According to Professor Openshaw, it was the NHS and its focus on prevention rather than just treatment that allowed these radical changes to sweep across the country. Doctors were incentivised to stop people from becoming ill rather than “just making money out of treating people who are sick”.

Today, so-called “anti-vaxxers” are waging war on vaccines, and Professor Openshaw says this has been the case ever since the earliest days of vaccines when they were described as “unnatural, animalistic and anti-religious”.

While some of the NHS’s campaigns have faced similar opposition, the tightening of vaccine regulations has ensured they now work more effectively than ever before.

“The amazing thing is how much is still going on – in the 1950s there were so many vaccines being introduced but just in the last 15 to 20 years there has been a whole slew of improved, new vaccines,” says Professor Openshaw.

“Things are just gradually getting better and better.”

Organ transplants

The first successful organ transplant was performed by Boston-based surgeon Dr Joseph Murray in 1954. A kidney was removed from one donor and transferred to his identical twin brother, saving his life and paving the way for surgeries that continue to benefit thousands every year.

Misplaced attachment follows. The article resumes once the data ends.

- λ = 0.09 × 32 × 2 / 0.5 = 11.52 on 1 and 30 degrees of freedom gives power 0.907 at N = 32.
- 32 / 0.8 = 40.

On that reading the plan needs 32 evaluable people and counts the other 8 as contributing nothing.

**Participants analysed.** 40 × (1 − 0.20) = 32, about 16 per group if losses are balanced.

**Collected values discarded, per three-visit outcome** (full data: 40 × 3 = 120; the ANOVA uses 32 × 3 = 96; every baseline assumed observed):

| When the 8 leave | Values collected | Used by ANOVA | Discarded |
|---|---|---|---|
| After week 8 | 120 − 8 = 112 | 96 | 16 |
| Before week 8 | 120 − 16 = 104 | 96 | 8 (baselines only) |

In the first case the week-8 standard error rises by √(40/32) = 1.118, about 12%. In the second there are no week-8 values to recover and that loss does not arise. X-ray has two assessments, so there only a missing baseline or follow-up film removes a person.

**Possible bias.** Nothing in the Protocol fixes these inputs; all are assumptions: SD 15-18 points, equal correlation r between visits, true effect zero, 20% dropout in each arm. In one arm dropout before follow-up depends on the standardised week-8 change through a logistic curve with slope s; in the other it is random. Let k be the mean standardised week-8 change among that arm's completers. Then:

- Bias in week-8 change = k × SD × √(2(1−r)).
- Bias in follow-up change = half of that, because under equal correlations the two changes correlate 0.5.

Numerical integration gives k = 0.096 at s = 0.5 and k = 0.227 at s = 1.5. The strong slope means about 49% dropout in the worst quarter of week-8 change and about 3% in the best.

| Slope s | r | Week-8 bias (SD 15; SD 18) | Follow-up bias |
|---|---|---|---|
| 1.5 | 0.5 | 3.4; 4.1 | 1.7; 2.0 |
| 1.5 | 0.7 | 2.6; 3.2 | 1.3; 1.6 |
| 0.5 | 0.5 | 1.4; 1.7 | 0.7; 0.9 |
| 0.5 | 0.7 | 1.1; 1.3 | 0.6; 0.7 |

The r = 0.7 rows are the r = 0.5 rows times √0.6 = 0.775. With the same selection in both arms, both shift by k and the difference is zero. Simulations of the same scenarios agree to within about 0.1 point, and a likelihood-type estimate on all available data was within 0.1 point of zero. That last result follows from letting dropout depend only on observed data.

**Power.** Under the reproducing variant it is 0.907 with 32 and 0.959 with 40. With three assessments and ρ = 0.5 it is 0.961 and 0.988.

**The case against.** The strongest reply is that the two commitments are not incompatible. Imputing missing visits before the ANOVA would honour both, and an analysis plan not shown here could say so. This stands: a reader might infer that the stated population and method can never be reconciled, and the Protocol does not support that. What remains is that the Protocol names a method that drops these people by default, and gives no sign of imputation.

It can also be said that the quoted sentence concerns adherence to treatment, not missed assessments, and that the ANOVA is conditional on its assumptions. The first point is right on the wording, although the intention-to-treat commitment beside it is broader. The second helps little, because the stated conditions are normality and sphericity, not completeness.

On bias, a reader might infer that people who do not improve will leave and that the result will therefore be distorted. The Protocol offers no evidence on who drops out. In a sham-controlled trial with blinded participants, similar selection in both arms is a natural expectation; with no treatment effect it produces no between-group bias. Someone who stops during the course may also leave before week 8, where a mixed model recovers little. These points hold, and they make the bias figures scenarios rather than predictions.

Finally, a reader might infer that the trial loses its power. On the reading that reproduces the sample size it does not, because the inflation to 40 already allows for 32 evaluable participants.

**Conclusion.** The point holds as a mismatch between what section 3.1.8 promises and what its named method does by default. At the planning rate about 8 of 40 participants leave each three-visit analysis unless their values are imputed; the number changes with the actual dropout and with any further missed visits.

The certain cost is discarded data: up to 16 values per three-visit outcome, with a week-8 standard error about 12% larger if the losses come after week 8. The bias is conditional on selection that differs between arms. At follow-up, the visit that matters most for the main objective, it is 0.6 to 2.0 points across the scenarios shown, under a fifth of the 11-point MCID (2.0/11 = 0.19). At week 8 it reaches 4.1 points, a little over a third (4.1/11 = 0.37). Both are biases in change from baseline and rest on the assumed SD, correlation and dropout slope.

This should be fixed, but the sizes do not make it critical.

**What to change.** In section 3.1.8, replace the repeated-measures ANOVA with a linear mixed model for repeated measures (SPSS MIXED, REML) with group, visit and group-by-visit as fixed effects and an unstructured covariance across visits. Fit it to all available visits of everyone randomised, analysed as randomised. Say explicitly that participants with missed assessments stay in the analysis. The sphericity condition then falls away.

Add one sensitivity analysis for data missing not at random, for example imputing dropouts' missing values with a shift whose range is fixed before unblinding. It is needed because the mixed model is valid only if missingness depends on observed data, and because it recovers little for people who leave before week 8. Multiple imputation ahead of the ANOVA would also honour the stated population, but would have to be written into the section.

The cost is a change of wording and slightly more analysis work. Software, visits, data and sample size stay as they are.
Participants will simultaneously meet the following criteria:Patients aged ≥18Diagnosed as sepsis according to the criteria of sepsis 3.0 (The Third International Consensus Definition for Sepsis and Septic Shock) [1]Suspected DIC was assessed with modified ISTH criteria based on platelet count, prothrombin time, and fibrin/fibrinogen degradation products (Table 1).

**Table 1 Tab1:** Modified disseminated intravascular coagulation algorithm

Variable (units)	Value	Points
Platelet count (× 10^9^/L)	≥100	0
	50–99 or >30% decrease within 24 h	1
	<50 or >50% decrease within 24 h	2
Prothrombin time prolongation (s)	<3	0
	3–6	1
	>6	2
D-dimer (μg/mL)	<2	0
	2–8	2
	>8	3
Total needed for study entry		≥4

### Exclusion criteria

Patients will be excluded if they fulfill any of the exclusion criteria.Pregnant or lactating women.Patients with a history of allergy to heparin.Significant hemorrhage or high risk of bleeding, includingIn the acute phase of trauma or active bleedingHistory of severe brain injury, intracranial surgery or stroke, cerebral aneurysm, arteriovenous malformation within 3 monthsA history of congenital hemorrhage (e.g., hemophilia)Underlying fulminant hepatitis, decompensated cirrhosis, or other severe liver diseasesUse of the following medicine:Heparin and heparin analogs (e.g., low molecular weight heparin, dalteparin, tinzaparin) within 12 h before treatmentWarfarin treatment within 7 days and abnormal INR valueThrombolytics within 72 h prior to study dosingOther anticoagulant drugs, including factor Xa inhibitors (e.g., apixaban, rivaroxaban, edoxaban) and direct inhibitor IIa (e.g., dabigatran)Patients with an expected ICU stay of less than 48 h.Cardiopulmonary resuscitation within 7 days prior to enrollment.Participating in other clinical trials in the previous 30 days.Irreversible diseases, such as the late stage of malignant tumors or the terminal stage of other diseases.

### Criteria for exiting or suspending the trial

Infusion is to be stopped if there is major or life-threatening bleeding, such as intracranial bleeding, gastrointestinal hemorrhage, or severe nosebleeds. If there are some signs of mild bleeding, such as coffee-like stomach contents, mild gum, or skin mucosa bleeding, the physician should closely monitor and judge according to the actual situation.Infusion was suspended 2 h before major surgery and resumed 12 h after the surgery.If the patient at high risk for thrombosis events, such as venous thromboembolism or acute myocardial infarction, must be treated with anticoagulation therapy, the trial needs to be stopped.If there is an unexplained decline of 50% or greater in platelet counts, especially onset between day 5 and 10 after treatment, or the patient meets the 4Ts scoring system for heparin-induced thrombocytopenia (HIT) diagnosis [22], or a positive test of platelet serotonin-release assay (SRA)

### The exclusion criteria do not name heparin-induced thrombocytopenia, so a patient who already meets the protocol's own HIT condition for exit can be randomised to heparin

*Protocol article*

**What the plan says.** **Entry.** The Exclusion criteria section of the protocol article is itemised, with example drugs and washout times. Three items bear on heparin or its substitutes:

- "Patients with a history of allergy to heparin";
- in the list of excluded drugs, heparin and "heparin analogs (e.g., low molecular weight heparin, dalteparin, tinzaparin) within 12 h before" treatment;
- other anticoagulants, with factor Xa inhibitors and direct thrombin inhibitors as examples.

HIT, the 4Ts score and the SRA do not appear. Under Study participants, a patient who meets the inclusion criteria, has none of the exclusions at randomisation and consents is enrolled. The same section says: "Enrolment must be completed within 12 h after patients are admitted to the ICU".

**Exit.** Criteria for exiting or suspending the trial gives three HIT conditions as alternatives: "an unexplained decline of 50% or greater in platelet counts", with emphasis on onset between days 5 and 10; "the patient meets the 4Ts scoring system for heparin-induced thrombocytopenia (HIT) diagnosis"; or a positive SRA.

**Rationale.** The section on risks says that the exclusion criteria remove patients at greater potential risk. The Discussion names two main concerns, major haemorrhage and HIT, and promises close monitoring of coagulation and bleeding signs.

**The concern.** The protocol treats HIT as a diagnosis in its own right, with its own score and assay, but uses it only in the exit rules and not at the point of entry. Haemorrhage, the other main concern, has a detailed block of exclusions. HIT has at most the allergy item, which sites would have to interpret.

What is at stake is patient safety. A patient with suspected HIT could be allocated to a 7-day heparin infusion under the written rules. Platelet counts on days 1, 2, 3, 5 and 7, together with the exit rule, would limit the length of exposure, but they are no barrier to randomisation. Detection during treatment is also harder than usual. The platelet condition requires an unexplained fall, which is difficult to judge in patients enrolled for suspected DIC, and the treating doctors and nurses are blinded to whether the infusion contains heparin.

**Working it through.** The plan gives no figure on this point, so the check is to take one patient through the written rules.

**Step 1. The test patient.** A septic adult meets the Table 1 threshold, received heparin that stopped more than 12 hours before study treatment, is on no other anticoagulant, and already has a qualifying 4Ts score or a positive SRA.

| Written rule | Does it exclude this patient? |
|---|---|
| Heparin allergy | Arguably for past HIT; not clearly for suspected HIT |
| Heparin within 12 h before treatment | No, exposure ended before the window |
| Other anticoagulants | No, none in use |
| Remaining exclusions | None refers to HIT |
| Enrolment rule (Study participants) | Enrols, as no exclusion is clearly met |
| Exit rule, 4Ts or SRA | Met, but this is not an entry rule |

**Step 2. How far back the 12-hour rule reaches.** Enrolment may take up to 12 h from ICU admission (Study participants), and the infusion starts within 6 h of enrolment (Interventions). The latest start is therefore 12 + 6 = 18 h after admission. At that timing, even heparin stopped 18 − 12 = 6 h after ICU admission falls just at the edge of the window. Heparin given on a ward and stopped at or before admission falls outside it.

Though initially slow to spread across the Atlantic, six years later Sir Michael Woodruff performed a similar procedure on another set of identical twin brothers at the Royal Infirmary of Edinburgh.

The operation marked the first of many successful NHS transplants operations, with the first UK heart and lung transplants following in 1968. However, procedures would be limited until more sophisticated drugs were developed that prevented bodies from rejecting the new organs.

Both my parents were GPs in Somerset and they could remember very well people dying from diphtheria – people suffering from diseases that we just don’t see these days

Professor Peter Openshaw

Today, nearly 5,000 organ transplants are performed every year in the UK, and 2017 saw the number of people alive due to organ donation hit 50,000 for the first time.

Transplant operations have become ever-more ambitious, with the nation’s first ever hand transplant taking place at Leeds General Infirmary in 2012.